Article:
Kelley claims that there is an “overwhelming case” for shifting the times of the school day - a change he believes should be implemented in all secondary schools so that their “starting times match teenagers’ biology”.

“It will reduce their sleep deprivation, their learning will improve and, crucially, it will help to protect their physical and mental health,” he says.

In May 2010, Kelley decided to change the start time at Monkseaton High from 9am to 10am, after a scientific study conducted at the school the previous year showed that teenagers perform better in the afternoon. The findings match more detailed international studies conducted in Canada and the US.

“It’s a hugely important story,” says Kelley. “It is something we can all do. It doesn’t cost any money, there is an absolute solid science case for it and it is an international issue.”

Although this two-hour time shift is generally only an issue for secondary school pupils, some research suggests that younger children and older adults in particular hit a low point in tiredness at about 2pm. According to Professor Jim Horne of Loughborough University, this is commonly known as a “post-lunch dip” - a natural depression in our wakefulness.

Rest and play

Kathleen McGrath, a paediatric nurse specialising in insomnia who wrote the Sleep Council booklet The Goodnight Guide for Children, says pupils need a rest after lunch to be able to learn successfully in the afternoons.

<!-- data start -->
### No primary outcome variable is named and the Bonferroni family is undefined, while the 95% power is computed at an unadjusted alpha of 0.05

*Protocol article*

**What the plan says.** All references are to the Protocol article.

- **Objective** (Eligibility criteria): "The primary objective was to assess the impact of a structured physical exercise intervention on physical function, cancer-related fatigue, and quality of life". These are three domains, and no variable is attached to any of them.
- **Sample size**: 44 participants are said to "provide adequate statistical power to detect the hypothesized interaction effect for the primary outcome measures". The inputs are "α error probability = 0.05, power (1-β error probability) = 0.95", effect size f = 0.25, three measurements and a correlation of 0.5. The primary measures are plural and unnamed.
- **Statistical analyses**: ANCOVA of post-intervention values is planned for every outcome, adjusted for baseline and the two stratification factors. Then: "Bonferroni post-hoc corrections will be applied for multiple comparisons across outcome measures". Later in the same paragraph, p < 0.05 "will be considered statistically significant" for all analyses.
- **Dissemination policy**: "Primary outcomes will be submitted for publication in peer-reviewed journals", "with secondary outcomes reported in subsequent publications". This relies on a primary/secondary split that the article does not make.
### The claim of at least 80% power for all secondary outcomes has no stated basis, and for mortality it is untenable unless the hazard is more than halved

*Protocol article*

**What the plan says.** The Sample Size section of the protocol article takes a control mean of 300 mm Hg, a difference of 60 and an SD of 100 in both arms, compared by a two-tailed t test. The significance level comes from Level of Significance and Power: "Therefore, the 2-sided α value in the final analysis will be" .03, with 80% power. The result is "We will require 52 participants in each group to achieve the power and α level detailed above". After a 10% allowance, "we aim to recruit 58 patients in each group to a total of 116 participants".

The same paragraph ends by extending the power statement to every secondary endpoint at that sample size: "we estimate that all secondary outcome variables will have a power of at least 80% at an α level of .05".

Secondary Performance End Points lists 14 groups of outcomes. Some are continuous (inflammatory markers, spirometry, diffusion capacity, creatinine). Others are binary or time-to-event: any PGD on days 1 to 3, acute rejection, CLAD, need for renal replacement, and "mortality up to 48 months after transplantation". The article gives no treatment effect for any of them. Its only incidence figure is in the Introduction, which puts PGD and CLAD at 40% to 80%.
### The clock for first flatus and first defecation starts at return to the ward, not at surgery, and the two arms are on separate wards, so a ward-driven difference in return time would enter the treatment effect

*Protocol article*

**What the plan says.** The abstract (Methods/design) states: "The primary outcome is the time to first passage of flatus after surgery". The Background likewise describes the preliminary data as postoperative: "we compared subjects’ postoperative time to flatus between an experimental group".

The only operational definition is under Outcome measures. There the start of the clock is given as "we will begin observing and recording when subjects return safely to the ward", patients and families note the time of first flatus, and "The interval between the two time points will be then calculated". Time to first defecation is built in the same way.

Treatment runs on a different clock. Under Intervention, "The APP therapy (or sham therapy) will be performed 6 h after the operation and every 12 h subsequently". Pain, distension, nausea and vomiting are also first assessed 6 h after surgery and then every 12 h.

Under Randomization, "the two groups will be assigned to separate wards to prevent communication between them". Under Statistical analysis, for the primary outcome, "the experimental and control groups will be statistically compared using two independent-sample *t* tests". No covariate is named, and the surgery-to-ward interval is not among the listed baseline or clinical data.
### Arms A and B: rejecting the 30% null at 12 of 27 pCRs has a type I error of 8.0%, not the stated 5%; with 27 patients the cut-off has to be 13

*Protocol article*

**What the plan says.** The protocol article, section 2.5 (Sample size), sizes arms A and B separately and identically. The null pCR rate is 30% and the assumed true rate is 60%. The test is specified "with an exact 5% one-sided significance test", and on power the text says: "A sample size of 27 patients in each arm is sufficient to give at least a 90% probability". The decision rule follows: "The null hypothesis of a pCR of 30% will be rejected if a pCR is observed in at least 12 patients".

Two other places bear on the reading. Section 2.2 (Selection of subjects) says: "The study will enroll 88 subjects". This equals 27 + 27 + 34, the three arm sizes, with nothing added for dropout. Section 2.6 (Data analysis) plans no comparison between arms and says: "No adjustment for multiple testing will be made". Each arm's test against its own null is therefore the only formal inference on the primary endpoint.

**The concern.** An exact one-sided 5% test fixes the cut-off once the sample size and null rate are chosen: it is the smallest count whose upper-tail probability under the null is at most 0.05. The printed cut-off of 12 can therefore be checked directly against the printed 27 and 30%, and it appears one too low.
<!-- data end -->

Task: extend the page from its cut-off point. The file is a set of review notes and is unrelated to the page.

“Education and socialising in early years is tiring. Children need to have rest, time to debrief and concentrate their thoughts in order to benefit from education,” she says. “I don’t think that you can expect children to get pumped up on food, go running around and come in and concentrate. So it is a combination between quiet time, little chunks of learning, getting fresh air and exercise and having a routine, because having a routine really helps children to settle better.

“If they sleep badly as children,” McGrath adds, “one of the great dangers is not just their education. They will tend to be overweight, they will tend to have blood pressure problems and they may well develop diabetes in later life, heart problems, depression, mental health problems - it’s a big health burden and it needs to be sorted.

“Most teachers I have spoken to are very disheartened by the fact that most of the time they are talking to children who are half asleep.”

Following its survey, the Sleep Council is sending out 10,000 teaching packs aimed at pupils aged 8-11. Each lesson plan includes a sleep diary to help children monitor whether they are getting enough rest.

And Mayers is currently exploring the possibility of conducting studies that examine the mental health and well-being of children, including how poor sleep affects their emotional, cognitive, social and educational development. He hopes the outcomes will help to offer a clearer understanding of the implications of sleep deprivation in children.

“It is clearly important and I am certain there are more schools that would also like to find ways to improve the sleep of children attending class,” Mayers says.